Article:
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  1. The history of broadcasting in Canada begins as early as 1919 with the first experimental broadcast programs in Montreal. The Canadiens were swept up in the radio craze and built crystal sets to listen to American stations while The Marconi Wireless Telegraph Company of Canada offered its first commercially produced radio-broadcast receiver (Model "C") in 1921, followed by its "Marconiphone ...

  2. A number of different definitions of "network" are used by government agencies, industry, and the general public. Under the Broadcasting Act, a network is defined as "any operation where control over all or any part of the programs or program schedules of one or more broadcasting undertakings is delegated to another undertaking or person," and must be licensed by the Canadian Radio-television ...

  3. Television's progress was further slowed by a struggle over wavelength allocations with the new FM radio and a battle over government regulation. The Federal Communications Commission's (FCC) 1941 ruling that the National Broadcasting Company (NBC) had to sell one of its two radio networks was upheld by the Supreme Court in 1943.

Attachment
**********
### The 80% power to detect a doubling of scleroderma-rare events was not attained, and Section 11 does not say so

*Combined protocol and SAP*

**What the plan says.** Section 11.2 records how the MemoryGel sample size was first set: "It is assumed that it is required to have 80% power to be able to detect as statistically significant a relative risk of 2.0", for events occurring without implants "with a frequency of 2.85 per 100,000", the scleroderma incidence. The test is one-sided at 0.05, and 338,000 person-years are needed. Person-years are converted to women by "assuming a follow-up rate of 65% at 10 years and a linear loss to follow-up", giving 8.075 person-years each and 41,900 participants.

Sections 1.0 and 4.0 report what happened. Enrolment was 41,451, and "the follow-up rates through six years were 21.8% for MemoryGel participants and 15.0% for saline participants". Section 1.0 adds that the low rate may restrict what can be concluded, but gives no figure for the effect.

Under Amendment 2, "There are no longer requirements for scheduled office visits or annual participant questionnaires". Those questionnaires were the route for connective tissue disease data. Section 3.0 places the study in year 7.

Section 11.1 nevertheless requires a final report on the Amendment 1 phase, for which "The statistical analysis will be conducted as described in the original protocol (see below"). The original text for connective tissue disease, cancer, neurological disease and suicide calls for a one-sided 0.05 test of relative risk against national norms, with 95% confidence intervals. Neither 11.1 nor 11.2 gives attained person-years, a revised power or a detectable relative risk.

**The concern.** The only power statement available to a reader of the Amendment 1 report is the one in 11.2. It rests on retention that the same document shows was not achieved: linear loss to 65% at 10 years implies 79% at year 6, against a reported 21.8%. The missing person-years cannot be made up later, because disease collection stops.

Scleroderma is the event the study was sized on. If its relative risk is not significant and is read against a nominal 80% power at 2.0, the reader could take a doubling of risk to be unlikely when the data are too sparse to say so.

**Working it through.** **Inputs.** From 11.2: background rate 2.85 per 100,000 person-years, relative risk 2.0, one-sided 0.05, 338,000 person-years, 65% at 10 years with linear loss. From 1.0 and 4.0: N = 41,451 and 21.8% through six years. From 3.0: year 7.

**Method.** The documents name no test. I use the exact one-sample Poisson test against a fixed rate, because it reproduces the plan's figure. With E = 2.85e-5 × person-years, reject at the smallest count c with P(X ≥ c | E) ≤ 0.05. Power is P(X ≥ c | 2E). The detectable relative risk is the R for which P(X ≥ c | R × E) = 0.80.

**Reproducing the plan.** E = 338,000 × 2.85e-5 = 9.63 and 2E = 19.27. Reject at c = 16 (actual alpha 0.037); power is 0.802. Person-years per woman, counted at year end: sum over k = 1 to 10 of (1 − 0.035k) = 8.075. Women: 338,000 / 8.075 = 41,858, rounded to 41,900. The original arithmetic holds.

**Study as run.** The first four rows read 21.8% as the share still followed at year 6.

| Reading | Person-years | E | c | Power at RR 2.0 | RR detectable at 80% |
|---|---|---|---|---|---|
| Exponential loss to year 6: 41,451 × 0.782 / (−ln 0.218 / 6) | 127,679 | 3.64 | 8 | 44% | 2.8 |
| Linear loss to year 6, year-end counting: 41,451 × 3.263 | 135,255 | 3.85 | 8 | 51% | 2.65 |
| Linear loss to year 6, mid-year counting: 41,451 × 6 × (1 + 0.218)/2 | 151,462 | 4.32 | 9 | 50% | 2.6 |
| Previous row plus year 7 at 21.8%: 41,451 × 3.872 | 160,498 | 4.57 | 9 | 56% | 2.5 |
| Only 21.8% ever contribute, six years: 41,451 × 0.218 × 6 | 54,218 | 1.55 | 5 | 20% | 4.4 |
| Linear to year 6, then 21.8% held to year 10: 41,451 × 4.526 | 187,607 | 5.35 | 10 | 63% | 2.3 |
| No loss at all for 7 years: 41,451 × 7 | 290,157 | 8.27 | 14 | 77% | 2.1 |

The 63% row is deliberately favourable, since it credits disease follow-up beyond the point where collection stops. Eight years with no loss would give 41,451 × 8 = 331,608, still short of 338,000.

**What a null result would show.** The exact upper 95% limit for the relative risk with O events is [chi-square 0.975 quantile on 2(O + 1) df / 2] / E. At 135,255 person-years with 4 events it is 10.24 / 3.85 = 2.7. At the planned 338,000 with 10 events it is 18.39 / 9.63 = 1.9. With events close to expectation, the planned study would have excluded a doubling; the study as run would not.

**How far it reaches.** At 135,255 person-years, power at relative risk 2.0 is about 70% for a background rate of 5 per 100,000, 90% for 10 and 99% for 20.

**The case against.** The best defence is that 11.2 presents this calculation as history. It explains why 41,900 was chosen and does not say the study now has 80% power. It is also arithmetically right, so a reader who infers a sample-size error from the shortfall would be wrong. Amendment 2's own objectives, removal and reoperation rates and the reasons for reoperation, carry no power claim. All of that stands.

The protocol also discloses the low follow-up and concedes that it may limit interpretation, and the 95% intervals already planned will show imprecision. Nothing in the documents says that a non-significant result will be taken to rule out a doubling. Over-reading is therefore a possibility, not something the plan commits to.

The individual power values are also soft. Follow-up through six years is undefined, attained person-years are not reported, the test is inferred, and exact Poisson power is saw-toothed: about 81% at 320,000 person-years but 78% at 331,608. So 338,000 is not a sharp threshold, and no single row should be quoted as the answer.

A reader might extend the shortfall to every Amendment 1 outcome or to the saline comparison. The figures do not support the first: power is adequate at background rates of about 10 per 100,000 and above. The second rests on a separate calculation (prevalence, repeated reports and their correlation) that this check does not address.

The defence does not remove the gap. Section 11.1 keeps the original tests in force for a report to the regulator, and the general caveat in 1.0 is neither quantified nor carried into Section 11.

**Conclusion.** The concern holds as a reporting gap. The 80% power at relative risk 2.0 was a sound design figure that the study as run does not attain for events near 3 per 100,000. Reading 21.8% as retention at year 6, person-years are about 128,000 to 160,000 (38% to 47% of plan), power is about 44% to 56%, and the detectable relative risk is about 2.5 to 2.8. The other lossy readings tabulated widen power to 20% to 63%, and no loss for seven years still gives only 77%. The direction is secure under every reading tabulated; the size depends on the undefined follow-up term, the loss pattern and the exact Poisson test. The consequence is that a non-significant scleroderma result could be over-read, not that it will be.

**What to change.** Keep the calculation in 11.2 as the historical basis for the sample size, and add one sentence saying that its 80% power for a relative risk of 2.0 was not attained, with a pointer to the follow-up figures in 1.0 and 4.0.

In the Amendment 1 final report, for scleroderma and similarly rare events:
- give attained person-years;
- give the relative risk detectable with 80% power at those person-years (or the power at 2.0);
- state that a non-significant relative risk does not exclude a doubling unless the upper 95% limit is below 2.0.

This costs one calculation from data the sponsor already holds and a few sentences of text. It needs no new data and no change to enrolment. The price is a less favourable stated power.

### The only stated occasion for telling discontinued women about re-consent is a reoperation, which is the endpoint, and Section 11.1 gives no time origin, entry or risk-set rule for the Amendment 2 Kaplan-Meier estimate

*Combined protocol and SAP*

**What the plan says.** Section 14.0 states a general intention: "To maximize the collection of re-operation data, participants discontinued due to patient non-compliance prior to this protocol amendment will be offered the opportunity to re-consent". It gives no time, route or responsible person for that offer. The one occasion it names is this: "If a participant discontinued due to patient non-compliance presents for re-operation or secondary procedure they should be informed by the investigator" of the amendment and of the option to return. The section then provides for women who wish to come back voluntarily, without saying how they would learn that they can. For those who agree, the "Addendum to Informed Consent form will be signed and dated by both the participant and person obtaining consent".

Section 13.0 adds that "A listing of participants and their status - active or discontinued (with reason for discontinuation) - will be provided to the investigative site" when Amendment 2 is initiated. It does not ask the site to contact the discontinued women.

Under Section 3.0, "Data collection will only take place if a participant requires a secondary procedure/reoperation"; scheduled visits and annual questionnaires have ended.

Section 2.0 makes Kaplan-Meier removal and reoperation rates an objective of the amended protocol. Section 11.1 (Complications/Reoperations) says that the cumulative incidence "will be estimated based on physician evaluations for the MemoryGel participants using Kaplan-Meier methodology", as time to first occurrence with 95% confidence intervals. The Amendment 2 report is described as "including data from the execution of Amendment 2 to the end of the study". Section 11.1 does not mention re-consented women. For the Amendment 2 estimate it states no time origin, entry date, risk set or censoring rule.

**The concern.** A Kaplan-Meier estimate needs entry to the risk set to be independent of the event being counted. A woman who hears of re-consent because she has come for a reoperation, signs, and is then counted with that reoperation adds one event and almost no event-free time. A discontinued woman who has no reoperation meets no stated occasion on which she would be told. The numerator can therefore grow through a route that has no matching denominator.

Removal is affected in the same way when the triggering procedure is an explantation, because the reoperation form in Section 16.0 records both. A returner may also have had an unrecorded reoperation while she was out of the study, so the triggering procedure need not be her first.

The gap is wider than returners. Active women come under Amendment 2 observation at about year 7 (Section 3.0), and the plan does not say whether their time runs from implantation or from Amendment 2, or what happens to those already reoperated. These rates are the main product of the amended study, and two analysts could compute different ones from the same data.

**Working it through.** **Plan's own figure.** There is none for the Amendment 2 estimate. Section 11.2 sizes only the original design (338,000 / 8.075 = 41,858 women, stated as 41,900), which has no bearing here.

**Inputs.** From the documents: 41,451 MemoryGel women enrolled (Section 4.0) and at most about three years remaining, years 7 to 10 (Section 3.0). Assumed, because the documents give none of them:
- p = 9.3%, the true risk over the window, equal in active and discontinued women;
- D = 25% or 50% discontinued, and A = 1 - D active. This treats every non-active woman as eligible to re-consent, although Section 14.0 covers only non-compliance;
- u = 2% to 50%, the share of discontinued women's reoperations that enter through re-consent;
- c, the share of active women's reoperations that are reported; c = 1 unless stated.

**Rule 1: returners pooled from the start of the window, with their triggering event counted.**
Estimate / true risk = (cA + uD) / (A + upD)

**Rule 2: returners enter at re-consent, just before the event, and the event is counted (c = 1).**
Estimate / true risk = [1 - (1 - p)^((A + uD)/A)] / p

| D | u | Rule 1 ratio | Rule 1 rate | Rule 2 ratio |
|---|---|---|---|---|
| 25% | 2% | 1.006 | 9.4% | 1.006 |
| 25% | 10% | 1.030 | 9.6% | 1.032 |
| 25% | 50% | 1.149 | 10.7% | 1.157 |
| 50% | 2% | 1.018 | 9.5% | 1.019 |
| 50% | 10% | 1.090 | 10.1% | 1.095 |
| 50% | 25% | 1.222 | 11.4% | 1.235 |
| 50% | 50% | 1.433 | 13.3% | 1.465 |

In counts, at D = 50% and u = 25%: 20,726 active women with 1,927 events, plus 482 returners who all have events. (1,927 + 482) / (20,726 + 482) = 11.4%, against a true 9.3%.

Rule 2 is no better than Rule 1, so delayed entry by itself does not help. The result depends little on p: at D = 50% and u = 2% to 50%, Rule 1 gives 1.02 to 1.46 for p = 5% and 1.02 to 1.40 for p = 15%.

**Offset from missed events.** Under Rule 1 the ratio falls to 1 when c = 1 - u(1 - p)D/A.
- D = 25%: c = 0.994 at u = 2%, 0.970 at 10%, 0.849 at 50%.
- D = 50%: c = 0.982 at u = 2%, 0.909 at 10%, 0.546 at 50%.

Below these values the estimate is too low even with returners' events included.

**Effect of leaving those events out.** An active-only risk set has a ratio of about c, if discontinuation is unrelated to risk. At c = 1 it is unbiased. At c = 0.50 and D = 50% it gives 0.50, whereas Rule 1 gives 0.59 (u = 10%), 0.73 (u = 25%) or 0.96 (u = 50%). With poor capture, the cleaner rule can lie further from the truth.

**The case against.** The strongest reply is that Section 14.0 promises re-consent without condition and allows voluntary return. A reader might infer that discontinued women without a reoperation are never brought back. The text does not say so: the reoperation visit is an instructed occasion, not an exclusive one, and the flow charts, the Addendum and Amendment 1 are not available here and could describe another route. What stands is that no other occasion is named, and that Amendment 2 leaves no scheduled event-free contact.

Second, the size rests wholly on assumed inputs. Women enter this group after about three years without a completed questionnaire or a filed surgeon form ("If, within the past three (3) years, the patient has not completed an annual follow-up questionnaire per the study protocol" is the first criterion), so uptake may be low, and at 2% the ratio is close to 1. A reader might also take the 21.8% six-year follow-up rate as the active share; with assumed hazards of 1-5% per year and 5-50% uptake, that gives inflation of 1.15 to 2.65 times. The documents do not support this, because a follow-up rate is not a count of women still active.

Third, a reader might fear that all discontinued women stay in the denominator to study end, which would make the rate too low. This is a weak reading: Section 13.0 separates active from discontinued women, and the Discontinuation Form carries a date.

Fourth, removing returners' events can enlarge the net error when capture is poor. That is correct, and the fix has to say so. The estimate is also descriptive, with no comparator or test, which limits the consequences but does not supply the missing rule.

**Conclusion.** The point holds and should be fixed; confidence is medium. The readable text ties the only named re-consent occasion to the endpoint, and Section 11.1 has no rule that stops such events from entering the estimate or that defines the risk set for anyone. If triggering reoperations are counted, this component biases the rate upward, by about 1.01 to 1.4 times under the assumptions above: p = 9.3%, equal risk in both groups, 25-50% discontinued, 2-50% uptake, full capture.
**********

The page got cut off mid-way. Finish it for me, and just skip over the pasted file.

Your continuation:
4. This doll, named Felix the Cat, was one of the first images ever broadcast by television. Chosen for its tonal contrast and ability to withstand the high temperatures caused by the intense lighting needed for early broadcasts, Felix was placed on a rotating phonograph turntable and televised for a few hours each day, as RCA engineers worked to fine-tune the technology.

  5. American Broadcasting Company (ABC), major American television network that is a division of the Disney Company. Its headquarters are in New York City. The company’s history traces to 1926, when the Radio Corporation of America (now RCA Corporation) and two other firms founded the National Broadcasting Company (NBC) to operate a nationwide radio broadcasting network.

  6. Jan 13, 2020 · Electronic Television Pioneers . German scientist Karl Ferdinand Braun entered history books by inventing the cathode ray tube (CRT) in 1897. This "picture tube," which for years was the only device that could create the images viewers saw, was the basis for the advent of electronic television.

  7. Often called “do-it-yourself”, the program genres on GPB’s Create channel include public television viewer favorite series and specials on food, travel, home and garden, arts and crafts, fitness and other lifestyle interests.

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